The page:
2 years ago
Experienced, enthusiastic & engaging qualified English teacher (KS3-5)
Brontë establishes how Jane’s ambiguous social standing in the beginning of the novel leaves her somewhat lost. She is an orphan, born to one higher class and one lower class parent, and raised in a grand household by her relatives, yet she is routinely mistreated by them and taught she is ‘less than a servant’. She is immediately shown to be an intelligent, curious young girl, who is driven to a passionate outburst by her tyrannical cousin. This passion is established at the end of chapter 1, and is developed as the novel progresses. We see how Jane learns to control her passion with Helen’s advice, but we also see evidence that Jane knows when to stand up for herself and defend her strong principles. For example, she tells Mr Rochester he is wrong to deceive her when he reveals himself to be the fortune teller:
‘“No; some unaccountable one. In short, I believe you have been trying to draw me out—or in; you have been talking nonsense to make me talk nonsense. It is scarcely fair, sir.”
“Do you forgive me, Jane?”
“I cannot tell till I have thought it all over. If, on reflection, I find I have fallen into no great absurdity, I shall try to forgive you; but it was not right.”’
She also berates Rochester for his cruel treatment of her just before he proposes:
“I tell you I must go!” I retorted, roused to something like passion. “Do you think I can stay to become nothing to you? Do you think I am an automaton?—a machine without feelings? […] Do you think, because I am poor, obscure, plain, and little, I am soulless and heartless? You think wrong!—I have as much soul as you,—and full as much heart! […] I am not talking to you now through the medium of custom, conventionalities, nor even of mortal flesh;—it is my spirit that addresses your spirit; just as if both had passed through the grave, and we stood at God’s feet, equal,—as we are!”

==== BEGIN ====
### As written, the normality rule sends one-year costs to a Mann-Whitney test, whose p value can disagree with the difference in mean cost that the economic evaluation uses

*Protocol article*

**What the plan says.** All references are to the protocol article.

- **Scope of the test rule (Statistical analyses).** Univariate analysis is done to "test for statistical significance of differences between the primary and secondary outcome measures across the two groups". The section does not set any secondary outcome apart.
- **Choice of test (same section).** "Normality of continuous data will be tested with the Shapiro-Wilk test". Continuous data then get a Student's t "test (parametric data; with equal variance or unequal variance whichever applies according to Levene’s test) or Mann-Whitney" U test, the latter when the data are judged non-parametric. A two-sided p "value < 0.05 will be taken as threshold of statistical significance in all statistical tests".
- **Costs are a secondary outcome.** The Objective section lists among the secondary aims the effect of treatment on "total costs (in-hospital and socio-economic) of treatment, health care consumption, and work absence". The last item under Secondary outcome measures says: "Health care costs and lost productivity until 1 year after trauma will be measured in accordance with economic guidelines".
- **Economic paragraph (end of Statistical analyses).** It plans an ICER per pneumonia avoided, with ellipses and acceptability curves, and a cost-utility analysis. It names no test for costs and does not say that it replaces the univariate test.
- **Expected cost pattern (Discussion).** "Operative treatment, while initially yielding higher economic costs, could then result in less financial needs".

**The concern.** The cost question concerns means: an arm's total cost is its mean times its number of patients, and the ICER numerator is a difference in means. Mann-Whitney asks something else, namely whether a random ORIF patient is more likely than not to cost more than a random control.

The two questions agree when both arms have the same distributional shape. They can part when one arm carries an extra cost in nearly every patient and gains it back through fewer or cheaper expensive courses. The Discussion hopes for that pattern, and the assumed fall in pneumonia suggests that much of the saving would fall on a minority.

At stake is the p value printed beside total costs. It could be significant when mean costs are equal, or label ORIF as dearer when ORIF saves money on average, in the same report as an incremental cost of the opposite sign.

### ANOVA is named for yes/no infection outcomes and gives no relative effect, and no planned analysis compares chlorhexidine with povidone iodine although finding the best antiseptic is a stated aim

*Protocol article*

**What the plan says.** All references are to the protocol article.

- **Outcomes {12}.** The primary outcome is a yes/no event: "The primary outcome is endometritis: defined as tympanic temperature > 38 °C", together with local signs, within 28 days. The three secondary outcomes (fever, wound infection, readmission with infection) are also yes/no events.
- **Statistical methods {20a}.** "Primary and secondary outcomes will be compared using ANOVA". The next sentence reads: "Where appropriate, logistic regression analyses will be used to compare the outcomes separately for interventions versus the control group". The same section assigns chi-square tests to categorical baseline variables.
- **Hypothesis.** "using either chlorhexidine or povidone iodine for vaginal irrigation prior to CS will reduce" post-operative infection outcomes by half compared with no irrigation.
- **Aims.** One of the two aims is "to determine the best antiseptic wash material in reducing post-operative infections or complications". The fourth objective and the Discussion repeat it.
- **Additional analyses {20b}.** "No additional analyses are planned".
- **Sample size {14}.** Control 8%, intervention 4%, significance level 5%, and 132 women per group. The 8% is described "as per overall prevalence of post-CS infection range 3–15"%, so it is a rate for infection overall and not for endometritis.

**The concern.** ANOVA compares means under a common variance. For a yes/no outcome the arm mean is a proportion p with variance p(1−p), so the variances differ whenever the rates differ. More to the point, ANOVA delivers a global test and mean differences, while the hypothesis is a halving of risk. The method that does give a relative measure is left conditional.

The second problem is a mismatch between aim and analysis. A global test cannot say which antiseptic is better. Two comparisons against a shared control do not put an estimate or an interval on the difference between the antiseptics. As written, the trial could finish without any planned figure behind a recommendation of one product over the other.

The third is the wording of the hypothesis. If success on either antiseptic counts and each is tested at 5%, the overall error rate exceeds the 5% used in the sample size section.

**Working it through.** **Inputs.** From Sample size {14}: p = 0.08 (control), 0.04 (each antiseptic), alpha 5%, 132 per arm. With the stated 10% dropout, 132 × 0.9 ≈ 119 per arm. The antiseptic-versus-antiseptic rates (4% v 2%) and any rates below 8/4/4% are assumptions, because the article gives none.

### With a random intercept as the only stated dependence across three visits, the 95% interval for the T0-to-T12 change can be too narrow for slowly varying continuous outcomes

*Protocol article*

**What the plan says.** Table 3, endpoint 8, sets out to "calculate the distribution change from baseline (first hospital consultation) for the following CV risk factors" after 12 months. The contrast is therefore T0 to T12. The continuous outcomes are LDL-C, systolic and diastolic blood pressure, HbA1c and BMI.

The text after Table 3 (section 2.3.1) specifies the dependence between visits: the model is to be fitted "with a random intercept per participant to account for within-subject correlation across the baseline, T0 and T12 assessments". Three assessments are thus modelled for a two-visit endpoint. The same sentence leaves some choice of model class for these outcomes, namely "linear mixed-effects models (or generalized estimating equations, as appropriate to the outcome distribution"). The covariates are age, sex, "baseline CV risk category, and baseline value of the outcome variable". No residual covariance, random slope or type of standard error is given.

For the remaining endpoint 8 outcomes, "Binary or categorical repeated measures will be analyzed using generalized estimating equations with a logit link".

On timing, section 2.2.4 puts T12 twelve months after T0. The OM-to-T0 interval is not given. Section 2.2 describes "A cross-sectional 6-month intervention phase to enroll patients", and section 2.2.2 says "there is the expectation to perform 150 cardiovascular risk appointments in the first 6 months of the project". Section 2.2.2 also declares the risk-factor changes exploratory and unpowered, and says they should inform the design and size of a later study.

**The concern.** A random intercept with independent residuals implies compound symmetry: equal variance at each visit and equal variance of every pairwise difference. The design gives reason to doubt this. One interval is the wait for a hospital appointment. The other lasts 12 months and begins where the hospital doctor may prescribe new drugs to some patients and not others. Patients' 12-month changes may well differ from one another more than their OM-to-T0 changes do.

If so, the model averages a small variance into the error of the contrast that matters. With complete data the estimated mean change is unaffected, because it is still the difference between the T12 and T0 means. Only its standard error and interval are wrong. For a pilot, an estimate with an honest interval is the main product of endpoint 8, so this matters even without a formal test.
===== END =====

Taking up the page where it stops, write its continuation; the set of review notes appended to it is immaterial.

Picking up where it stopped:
Brontë gives Jane many obstacles to overcome, mostly linked to her status as a poor woman who is vulnerable to the more powerful members of society. The way she overcomes these obstacles allows her to grow from a lost, mistreated little girl of low status and no connections, to a strong, principled, independent woman (as much as a Victorian woman could be), who has the money and family she needs to feel safe and free. Brontë suggests that she is able to make this transition thanks to her strong moral compass, such as her decision to place her morals above her love for Mr Rochester, as shown by her leaving Thornfield. She only returns to Rochester once she has denied St John’s proposal and learned enough about herself and grown in confidence enough to know that she deserves an equal partner whom she truly loves. Brontë rewards Jane’s strength by giving her the money she needs to survive comfortably, the family she desires in the Rivers family, and the equal partner she longs for.
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